Art for change
Folk art forms have been with the rural communities for centuries but now the artists have been encouraged to develop them into new forms to ensure commercial success and empowerment, finds Baishali Mukherjee
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Residing in a far away village in Nadia of West Bengal, nobody knew Golam Fakir as an artist six years ago. Belonging to a marginalised community and without formal education, Golam used to carry dead bodies from the police station to the morgue. His is a fascinating story of transformation- from a nonentity despised by many in the neighbourhood, to a celebrity singer Baul geet, a form of Bengal’s folk song, in a span of six years.
He has performed all over India and has travelled to UK, Switzerland, France, Tunisia, Scotland and China. His income has gone up from around Rs 200 a month to Rs 30,000 now. Golam narrates his experience through this journey in his own fashion, “I never thought of anything beyond my two meals few years back, and now I’ve the opportunity to travel across the globe and perform on stage with great musicians and performers, and represent my country in front of the global audience. It fills my heart when people appreciate and applaud Baul music,” he says.
Moyna Chitrakar is a patua (from patachitra) artist who specializes in scroll painting of Bengal. Her story too reflects how women have been empowered through exposition of their art. Moyna and her husband Malekh used to earn about one thousand a month six years ago. Today her family earns many times over. She has travelled with her paintings and other diversified products to different parts of India attending fairs and festivals. She even went to China to attend an industrial fair in Shenzhen. With her money she has also constructed a two storey house in her village where tourists can stay. Moyna is a confident woman today and says, “We can concentrate on our work now as we don’t need to worry about our next meal anymore.”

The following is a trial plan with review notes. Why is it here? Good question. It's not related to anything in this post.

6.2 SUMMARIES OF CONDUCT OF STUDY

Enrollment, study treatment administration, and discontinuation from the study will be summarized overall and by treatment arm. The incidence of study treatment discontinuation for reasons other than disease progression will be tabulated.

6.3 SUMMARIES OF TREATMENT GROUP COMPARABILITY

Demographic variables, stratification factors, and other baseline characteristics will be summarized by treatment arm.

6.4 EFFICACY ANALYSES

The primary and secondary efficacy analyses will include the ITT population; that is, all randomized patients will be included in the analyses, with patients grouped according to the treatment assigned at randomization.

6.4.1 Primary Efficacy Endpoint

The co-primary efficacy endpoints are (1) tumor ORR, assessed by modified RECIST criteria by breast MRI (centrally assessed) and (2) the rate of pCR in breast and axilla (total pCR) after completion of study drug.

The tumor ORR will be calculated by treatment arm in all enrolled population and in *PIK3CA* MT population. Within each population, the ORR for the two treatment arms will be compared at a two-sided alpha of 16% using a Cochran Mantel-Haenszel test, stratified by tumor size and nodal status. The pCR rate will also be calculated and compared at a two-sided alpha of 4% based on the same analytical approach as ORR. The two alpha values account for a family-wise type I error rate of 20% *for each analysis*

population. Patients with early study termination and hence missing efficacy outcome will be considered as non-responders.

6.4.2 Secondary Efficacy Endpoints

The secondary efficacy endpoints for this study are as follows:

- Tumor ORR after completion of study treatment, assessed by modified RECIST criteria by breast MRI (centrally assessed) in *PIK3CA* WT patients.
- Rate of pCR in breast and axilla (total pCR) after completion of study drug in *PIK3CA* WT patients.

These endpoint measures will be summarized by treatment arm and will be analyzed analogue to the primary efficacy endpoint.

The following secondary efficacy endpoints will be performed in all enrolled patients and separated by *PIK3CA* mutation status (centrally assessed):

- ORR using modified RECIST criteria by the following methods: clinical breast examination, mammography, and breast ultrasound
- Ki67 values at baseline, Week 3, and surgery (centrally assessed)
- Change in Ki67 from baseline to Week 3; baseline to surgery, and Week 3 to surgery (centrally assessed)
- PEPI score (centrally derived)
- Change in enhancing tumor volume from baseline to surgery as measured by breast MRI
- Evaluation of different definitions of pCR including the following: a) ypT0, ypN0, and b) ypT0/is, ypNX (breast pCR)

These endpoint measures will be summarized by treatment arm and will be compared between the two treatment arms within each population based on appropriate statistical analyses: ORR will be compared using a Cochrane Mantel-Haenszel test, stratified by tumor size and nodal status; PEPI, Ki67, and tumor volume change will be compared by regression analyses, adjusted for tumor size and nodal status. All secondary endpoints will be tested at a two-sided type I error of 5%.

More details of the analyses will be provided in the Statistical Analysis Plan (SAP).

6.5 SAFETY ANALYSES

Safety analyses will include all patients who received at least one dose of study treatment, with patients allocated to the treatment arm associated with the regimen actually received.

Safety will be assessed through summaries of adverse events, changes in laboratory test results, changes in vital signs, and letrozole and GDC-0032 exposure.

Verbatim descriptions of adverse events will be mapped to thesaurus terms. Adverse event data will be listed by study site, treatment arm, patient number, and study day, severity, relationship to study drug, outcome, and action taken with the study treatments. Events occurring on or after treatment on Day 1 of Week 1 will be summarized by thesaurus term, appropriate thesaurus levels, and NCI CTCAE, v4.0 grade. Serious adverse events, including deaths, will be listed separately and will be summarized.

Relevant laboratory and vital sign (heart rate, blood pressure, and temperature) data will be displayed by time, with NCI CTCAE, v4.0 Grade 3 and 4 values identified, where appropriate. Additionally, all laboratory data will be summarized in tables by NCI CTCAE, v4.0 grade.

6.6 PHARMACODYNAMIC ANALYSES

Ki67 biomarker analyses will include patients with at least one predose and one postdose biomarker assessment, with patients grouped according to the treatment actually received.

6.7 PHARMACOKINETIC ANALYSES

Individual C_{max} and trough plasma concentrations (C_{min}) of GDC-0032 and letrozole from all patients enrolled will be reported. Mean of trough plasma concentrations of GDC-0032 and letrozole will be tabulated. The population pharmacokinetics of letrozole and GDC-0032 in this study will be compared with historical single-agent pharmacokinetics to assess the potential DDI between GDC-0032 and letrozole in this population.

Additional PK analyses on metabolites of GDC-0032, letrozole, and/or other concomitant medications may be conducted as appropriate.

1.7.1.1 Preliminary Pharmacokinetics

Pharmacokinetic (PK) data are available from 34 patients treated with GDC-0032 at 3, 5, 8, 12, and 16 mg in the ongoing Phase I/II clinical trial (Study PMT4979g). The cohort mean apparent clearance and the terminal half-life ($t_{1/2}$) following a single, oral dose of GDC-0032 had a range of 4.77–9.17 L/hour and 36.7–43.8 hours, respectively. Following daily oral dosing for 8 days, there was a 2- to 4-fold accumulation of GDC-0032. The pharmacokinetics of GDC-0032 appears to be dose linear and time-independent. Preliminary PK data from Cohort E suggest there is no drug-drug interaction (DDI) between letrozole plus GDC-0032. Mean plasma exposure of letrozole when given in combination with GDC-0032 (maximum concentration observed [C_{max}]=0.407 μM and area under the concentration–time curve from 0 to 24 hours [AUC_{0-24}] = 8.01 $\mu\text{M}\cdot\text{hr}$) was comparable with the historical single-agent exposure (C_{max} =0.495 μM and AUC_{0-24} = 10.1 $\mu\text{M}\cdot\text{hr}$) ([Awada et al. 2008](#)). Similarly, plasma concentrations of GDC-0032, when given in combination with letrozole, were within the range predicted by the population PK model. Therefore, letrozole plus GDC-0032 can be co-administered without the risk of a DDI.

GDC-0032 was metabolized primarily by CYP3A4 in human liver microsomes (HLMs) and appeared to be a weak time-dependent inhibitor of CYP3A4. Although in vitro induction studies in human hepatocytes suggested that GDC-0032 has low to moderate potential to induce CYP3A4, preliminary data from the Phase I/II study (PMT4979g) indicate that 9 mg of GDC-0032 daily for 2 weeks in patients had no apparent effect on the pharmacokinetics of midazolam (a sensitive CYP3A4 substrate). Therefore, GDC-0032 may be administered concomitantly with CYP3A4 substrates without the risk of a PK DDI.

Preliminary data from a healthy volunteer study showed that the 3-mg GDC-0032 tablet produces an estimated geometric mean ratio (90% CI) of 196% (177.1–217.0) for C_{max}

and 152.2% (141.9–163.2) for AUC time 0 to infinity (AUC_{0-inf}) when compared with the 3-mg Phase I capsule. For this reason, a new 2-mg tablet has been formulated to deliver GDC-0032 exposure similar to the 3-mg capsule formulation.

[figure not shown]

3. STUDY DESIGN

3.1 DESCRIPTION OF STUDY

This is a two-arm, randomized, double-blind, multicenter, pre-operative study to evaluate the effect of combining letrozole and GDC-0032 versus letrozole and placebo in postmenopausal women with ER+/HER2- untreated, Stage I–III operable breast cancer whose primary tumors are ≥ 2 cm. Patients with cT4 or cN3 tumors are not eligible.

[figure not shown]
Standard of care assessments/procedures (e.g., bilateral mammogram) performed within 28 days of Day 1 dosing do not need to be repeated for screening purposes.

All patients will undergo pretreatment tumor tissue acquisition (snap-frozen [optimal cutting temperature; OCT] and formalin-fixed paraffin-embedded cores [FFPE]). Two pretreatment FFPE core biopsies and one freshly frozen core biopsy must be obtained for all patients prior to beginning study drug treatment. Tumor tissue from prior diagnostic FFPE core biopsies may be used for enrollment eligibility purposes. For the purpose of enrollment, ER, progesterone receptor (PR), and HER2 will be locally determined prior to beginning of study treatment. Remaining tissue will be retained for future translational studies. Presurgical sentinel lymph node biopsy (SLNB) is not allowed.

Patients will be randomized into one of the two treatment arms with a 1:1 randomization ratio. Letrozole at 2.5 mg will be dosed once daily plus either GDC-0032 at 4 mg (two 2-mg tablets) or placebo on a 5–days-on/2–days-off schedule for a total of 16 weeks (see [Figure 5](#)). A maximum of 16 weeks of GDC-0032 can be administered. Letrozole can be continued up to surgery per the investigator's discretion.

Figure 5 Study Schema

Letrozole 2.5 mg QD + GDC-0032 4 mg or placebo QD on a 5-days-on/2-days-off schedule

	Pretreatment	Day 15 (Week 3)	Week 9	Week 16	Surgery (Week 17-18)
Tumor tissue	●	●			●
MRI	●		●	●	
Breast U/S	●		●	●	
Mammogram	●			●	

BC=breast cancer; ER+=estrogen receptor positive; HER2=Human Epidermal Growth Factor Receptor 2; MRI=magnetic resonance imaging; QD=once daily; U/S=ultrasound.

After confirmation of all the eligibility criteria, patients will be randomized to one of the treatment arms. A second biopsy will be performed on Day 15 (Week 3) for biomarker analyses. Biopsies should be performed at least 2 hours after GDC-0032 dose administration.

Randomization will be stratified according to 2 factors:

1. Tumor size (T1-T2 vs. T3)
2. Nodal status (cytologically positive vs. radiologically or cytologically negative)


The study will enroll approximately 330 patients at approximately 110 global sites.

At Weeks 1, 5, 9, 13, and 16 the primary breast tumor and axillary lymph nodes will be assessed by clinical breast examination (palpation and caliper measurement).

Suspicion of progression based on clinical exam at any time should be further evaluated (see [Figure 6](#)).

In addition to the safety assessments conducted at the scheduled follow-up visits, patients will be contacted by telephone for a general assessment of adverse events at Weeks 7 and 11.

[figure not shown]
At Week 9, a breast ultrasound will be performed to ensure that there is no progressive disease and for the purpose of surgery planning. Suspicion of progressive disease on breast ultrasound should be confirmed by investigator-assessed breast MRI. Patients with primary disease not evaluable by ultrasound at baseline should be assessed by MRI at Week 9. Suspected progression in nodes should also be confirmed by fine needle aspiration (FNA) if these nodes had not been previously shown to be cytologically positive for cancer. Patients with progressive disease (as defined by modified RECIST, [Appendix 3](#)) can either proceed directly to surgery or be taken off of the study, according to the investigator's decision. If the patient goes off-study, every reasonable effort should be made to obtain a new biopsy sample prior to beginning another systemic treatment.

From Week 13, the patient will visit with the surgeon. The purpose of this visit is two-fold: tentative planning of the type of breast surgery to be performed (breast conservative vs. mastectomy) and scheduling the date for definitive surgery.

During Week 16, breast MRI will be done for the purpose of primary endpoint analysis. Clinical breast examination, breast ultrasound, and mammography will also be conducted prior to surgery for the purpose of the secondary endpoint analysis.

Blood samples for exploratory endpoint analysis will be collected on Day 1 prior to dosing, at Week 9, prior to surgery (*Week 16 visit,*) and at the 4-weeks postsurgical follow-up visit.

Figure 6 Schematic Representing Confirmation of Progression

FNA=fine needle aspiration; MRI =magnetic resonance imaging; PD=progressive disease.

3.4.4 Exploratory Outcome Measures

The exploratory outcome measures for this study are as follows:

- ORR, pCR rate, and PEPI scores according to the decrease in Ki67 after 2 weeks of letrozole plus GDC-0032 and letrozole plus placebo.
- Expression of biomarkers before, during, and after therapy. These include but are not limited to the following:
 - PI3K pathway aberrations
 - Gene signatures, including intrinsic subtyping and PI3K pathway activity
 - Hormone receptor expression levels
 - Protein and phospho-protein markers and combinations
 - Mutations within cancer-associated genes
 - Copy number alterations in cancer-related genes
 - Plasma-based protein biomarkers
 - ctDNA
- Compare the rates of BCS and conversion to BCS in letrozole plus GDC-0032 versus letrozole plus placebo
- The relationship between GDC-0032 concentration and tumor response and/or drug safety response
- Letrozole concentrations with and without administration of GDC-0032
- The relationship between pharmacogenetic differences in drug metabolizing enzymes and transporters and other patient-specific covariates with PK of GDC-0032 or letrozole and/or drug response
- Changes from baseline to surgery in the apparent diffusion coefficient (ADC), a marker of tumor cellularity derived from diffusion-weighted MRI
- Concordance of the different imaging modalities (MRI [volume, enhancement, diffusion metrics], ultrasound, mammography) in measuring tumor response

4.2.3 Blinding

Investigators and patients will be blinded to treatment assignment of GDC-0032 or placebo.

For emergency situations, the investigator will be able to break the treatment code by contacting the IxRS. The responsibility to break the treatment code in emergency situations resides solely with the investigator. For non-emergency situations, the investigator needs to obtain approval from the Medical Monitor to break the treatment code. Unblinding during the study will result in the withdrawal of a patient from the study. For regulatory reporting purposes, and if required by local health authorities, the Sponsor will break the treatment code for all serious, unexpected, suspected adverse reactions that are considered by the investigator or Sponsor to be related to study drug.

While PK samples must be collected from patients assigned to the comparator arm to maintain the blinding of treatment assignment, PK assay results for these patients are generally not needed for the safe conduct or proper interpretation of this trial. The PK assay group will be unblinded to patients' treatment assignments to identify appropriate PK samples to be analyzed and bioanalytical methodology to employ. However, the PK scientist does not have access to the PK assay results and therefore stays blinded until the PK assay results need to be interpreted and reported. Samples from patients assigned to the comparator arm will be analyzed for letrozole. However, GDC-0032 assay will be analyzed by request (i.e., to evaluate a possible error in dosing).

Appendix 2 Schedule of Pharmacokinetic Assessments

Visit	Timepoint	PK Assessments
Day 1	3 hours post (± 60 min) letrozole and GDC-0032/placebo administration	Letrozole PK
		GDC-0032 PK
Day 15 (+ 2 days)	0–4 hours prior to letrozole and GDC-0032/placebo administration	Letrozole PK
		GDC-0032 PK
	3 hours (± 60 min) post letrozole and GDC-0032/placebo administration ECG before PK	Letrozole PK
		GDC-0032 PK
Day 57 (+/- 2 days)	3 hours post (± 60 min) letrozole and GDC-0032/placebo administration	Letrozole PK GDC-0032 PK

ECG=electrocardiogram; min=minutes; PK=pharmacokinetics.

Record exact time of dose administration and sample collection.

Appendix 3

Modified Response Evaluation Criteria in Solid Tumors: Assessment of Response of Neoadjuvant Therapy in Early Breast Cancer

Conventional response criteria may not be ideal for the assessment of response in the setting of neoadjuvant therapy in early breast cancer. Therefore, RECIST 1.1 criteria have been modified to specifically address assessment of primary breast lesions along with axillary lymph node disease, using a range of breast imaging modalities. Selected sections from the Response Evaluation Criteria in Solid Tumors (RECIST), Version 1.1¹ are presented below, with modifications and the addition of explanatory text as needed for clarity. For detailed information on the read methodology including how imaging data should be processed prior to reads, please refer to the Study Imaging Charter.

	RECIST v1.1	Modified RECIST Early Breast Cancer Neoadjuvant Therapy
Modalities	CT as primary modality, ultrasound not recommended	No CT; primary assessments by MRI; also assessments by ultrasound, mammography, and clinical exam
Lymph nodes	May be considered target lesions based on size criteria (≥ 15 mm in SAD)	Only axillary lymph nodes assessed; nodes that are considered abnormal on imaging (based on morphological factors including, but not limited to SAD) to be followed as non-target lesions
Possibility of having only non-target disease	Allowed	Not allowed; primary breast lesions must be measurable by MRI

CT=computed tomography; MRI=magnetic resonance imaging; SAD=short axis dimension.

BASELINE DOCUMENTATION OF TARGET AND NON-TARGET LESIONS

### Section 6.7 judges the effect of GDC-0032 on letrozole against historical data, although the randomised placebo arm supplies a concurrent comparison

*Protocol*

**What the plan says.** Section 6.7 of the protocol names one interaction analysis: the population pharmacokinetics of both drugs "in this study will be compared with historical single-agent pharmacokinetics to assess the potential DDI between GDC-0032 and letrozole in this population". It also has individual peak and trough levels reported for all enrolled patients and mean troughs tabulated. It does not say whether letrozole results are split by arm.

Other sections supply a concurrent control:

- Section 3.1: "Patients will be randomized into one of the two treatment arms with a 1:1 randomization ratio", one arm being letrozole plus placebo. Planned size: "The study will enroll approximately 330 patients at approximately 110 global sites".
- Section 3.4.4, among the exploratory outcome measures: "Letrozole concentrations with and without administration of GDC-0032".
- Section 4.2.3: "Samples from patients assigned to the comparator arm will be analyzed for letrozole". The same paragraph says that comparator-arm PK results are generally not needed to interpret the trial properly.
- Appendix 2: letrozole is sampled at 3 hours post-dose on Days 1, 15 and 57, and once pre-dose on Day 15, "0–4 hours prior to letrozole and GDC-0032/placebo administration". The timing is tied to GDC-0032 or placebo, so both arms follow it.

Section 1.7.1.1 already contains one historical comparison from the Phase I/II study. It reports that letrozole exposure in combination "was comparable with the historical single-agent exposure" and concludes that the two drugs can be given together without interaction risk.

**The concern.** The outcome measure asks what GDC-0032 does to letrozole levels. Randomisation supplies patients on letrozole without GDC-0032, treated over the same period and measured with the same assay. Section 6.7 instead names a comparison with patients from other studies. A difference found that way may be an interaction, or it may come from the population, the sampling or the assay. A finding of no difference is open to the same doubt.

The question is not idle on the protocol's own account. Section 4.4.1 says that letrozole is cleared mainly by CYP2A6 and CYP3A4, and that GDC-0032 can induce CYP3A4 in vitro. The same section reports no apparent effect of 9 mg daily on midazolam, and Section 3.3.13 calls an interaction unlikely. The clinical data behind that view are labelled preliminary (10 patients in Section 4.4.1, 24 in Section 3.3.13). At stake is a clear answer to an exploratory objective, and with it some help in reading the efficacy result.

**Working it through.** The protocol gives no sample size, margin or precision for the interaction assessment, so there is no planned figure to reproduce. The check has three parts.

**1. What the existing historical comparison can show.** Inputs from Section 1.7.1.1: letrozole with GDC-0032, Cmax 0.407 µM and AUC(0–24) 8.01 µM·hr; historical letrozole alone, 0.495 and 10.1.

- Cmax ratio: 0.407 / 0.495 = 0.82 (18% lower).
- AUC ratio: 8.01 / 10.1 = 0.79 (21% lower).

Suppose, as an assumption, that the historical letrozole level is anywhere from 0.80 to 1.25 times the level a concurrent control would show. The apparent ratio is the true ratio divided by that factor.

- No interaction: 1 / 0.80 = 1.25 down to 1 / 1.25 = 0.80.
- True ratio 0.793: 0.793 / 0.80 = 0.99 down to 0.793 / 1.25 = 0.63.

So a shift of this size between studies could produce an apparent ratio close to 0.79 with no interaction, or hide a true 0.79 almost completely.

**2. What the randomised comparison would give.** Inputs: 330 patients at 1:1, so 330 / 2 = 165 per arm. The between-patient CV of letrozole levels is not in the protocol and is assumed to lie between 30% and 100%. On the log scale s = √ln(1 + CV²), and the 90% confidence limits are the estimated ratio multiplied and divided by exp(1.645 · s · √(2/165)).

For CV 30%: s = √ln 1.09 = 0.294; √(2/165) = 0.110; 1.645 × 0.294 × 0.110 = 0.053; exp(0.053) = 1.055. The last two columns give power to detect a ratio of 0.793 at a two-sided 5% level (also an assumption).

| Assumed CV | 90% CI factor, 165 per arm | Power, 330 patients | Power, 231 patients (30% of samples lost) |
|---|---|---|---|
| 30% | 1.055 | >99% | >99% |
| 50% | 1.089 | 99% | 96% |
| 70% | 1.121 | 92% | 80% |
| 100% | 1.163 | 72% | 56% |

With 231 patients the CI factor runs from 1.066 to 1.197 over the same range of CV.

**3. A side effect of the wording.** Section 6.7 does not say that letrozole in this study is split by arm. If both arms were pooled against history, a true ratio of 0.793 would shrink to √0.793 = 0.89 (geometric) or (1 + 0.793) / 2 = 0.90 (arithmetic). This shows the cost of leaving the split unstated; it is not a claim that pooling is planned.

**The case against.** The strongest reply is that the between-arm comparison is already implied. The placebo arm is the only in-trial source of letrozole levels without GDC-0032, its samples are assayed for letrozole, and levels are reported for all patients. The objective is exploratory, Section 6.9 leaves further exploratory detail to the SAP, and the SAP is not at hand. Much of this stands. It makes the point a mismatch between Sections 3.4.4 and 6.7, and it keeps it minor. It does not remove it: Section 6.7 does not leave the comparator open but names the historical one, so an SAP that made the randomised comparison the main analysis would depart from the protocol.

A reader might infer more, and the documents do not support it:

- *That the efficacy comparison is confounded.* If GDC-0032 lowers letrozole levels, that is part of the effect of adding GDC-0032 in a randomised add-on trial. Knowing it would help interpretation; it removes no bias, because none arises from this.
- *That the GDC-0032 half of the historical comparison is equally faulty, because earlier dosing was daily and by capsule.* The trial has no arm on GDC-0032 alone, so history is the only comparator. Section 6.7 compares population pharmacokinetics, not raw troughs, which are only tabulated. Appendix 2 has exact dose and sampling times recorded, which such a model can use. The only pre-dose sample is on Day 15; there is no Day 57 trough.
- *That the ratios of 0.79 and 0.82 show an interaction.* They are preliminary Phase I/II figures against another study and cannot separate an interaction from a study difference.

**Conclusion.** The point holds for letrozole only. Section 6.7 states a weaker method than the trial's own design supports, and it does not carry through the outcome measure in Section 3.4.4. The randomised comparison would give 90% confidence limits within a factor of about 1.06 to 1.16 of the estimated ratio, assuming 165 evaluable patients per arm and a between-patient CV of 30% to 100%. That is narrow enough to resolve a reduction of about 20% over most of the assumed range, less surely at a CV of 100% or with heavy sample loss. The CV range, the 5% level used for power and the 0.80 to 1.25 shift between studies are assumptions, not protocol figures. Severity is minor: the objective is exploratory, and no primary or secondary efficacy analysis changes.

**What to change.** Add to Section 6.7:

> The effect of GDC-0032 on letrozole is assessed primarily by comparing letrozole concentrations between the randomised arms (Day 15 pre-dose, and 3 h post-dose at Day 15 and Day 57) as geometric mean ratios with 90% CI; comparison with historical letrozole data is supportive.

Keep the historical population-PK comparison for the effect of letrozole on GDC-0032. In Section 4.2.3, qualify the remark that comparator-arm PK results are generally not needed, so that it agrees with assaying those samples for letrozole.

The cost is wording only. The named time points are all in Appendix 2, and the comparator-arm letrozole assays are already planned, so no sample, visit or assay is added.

Crafting this change since 2004 is banglanatak dot com, a social development organization in Kolkata. Elucidating the process of change, Amitabha Bhattacharya, director, says, “Culture is a great enabler. It fosters social inclusion. Oral and performing art traditions are an asset for developing rural enterprise.” New markets are created and new brands can be developed to promote traditional performing and visual arts and crafts, he points out. “Heritage becomes a means of livelihood and empowerment. The motto is ‘To preserve art, let the artists survive’,” he adds.
The ministry of culture, West Bengal, supported the initiative between 2005 and 2009. In December, 2009, the European Union provided support to the project named Ethno Magic Going Global (EGG) to take ethno art to the global arena. The project has created a tremendous impact leading to socio economic development of the beneficiaries and their communities. With identity being changed from ‘daily unskilled labour’ to ‘artist’, they are now coming forward to participate even in the development process.